I was previously a constitutional law and civil rights litigator and am now a journalist. I am the author of three New York Times bestselling books -- "How Would a Patriot Act" (a critique of Bush executive power theories), "Tragic Legacy" (documenting the Bush legacy), and With Liberty and Justice for Some (critiquing America's two-tiered justice system and the collapse of the rule of law for its political and financial elites). My fifth book - No Place to Hide: Edward Snowden, the NSA and the US Surveillance State - will be released on April 29, 2014 by Holt/Metropolitan.

Friday, January 13, 2006

Only a Select Committee can investigate the NSA scandal

Whatever one’s views are on the NSA warrantless eavesdropping program, most people agree that the scandal raises some of the most profound issues our Government can face -- the limits of Executive power, to what extent a "wartime" President is constrained by law, how the Congress and judiciary check and balance Presidential power, and whether the President has the right to ignore Congressional law on national security grounds. All but the shrillest and most blindly loyal Bush apologists seem to agree that these are matters which, at the very least, require a through airing and investigation by Congress.

Even George Bush himself encouraged a Congressional investigation into this scandal, acknowledging on Tuesday that such an investigation would be "good for democracy." Republican Senator Arlen Specter has also said that he believes the Bush Administration’s eavesdropping program ought to be investigated, and has now announced his intentions to hold hearings on this scandal in early February before the Senate Judiciary Committee which he chairs.

This investigation, however, cannot be conducted by Specter's Judiciary Committee. Given its constraints, composition, and history, the Senate Judiciary Committee -- like all standing Committees in the Congress -- is clearly not designed, and is not able, to conduct a thorough and serious investigation of the pressing and potentially complex issues raised by this scandal. And beyond the limitations which every standing Committee has, the Alito hearings just demonstrated that the Judiciary Committee is especially slow-moving, dysfunctional and plagued by bickering and long-standing animosities.

The severe limitation of standing Congressional Committees generally has given rise to a bipartisan consensus that serious Congressional investigations must be conducted by a specially created Select Committee which is given the mandate, and the resources, to conduct a genuinely probing investigation. For that reason, every significant government scandal over the last thirty years involving allegations of abuse of power by the nation’s executive branch -- including Watergate, Iran-Contra and the widespread abuses of the intelligence community -- have been investigated by a focused Select Investigative Committee formed by Congress to specifically investigate that scandal. Such investigations are not conducted by standing committees. Indeed, House Republicans just created exactly this type of Select Committee to investigate the Federal Government’s response to Hurricane Katrina.

For our nation's most significant scandals involving allegations of abuses of executive power, a judgment has always been made that the issues presented are too serious and complex to be entrusted to a garden-variety standing Committee. These standing Committees are burdened by significant constraints on their time and resources and are distracted by numerous other competing demands on their attention, all of which combine to render impossible a thorough and and rigorous investigation.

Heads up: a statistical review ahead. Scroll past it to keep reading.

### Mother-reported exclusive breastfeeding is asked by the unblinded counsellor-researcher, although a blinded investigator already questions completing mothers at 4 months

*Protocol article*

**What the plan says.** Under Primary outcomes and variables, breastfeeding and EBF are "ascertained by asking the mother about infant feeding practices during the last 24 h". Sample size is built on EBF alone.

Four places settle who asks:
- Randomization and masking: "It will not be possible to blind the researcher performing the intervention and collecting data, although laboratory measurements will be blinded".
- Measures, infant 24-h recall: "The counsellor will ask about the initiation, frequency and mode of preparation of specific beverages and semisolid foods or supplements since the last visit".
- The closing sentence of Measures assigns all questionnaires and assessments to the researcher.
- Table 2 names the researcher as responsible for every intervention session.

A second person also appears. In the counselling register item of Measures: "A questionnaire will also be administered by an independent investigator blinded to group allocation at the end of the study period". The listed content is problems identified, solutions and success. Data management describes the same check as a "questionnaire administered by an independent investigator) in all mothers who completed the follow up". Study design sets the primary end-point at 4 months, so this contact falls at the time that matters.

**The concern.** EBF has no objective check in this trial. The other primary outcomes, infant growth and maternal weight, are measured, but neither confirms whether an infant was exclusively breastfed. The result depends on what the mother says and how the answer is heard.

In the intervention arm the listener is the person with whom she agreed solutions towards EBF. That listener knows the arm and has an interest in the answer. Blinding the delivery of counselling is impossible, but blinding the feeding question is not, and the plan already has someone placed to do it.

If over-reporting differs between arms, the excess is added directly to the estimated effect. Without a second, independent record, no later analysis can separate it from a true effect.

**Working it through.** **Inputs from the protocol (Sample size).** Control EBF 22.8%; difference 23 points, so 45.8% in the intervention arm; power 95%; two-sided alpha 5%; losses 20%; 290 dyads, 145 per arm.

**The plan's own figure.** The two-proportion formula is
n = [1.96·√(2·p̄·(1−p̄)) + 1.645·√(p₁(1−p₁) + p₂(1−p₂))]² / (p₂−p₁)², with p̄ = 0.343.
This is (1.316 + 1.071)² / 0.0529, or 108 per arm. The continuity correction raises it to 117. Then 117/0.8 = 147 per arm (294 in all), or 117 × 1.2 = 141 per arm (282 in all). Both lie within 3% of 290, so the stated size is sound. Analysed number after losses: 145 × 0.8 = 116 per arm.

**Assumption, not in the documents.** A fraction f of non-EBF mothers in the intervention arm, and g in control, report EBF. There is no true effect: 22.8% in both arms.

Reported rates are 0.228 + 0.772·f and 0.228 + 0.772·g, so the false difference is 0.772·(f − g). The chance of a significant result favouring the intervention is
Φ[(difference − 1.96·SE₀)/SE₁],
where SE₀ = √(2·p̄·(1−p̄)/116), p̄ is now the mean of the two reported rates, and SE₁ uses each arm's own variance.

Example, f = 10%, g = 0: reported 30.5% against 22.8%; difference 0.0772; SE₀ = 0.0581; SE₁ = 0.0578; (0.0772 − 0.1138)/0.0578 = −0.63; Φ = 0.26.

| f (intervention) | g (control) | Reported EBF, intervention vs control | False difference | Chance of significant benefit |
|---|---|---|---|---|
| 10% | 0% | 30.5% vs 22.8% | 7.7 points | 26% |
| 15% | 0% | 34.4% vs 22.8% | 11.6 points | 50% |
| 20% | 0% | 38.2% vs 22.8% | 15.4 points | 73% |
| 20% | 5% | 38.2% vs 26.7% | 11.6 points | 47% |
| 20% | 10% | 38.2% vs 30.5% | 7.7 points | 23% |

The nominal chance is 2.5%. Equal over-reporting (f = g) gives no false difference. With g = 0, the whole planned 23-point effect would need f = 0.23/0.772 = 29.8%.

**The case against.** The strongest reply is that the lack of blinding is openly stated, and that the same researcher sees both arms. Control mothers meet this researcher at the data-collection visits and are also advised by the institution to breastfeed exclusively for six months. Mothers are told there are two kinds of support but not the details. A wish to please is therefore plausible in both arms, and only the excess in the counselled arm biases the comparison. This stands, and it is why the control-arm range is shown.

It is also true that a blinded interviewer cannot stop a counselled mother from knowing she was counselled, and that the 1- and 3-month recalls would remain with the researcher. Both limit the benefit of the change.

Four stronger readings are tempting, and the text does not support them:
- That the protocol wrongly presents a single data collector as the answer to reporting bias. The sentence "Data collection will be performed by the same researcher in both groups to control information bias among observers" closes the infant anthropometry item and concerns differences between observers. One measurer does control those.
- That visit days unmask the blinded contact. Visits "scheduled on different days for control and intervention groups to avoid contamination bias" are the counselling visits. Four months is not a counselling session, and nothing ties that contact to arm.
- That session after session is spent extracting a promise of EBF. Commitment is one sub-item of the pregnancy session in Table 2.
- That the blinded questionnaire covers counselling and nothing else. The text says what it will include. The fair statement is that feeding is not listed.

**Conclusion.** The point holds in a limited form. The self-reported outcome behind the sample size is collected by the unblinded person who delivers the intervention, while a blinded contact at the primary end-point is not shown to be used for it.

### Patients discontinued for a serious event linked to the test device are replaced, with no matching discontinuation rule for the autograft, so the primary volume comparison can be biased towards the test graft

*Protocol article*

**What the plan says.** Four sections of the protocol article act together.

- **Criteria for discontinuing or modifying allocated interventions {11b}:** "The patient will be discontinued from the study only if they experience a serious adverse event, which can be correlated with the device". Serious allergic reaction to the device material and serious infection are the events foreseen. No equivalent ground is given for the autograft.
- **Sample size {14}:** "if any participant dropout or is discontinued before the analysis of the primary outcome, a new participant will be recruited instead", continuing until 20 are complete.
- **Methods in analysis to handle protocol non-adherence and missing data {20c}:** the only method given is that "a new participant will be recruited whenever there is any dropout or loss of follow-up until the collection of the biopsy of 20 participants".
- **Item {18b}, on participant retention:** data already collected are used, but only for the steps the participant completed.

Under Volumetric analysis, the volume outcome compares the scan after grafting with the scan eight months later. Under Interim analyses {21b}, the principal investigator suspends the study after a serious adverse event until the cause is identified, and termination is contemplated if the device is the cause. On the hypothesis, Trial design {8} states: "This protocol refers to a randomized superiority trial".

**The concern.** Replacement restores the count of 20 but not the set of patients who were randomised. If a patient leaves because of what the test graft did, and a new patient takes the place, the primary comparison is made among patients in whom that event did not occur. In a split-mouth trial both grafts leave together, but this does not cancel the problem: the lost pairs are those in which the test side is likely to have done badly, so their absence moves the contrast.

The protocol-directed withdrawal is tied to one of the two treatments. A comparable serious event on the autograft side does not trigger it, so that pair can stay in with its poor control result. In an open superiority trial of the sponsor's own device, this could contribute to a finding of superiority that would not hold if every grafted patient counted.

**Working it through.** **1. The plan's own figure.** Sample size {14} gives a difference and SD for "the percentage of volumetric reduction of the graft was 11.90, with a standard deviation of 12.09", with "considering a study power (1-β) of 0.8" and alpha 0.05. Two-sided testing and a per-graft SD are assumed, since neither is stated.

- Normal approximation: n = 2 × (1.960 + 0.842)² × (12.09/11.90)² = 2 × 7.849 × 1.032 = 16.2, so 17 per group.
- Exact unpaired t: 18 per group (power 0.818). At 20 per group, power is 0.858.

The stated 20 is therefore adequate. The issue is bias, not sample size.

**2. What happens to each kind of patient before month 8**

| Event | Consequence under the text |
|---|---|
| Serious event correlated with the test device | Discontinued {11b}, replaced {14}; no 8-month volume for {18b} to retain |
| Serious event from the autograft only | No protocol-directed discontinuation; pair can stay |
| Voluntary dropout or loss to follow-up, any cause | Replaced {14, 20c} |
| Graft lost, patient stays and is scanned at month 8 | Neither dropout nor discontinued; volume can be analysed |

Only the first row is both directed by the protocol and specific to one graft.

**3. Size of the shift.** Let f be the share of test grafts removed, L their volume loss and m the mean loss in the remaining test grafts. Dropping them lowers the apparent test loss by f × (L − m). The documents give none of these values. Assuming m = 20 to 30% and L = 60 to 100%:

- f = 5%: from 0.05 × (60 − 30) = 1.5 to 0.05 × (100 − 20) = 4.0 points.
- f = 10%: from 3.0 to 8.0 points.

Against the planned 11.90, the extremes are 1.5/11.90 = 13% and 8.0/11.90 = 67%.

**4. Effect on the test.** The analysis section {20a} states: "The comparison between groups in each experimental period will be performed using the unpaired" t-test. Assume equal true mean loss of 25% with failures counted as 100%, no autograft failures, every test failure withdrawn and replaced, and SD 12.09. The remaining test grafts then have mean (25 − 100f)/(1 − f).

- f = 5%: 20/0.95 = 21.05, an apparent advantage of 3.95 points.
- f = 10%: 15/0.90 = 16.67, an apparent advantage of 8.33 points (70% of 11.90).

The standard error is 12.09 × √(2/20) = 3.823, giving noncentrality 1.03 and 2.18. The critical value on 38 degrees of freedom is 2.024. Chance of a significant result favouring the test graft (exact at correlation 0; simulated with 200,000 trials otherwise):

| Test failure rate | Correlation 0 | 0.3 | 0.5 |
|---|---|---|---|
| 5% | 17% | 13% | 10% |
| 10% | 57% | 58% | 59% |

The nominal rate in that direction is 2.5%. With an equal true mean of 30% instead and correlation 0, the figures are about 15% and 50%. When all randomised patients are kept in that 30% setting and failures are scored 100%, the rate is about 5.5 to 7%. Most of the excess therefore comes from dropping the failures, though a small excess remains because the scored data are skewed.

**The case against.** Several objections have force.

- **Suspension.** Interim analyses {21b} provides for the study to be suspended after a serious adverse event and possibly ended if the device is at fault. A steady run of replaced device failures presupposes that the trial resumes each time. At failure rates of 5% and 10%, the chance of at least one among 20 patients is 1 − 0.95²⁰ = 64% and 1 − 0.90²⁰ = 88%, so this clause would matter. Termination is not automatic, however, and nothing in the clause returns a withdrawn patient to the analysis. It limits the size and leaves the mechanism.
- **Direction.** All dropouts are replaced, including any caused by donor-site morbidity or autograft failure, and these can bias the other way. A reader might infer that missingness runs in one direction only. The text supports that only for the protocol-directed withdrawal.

By important contrast, Select Committees are deliberately structured to ensure that the members comprising the Committee are well-versed in the technical and legal issues presented and can therefore meaningfully question witnesses on these issues. That is why Congressional Rules provide for the creation of Select Committees -- because they can be structured and equipped with the resources from the beginning which are necessary for the specific investigation. And the fact that they have only one mandate -- to investigate the matter at hand -- ensures that the investigation remains substantive and focused.

Select Committes can and should also include lawyers with experience conducting these kinds of investigations, who can skillfully and tenaciously cross-examine witnesses and ensure that the truth is being revealed. Sam Dash and Arthur Liman respectively performed this vital role for the Watergate and Iran-Contra investigations, and if the investigation into the NSA scandal is to be meaningful, it needs a Select Committee with lawyers and other experts of this type to actively participate in the investigation.

Presumably, the investigation which so many people on both sides are urging be conducted into the NSA scandal should be a real and meaningful investigation, not a show trial dominated by partisan agendas, weighed down by entrenched animosities or rendered inadequate by a lack of expertise and skill. The Senate Judiciary Committee is entirely incapable of conducting an investigation of that sort. Only a Select Committee devoted to this investigation and bestowed with the necessary investigative tools and resources can ensure that Americans get a real investigation into this scandal.

UPDATE: Digby also thinks that it's imperative that we have a Select Committee investigate the NSA matter, and sets forth some very compelling reasons why the Judiciary Committee is woefully inadequate for this exceptionally important task.

UPDATE II: Jane Hamsher concurs, and offers some scenarios for what such a Committee would look like and why it would uniquely enable a real investigation.

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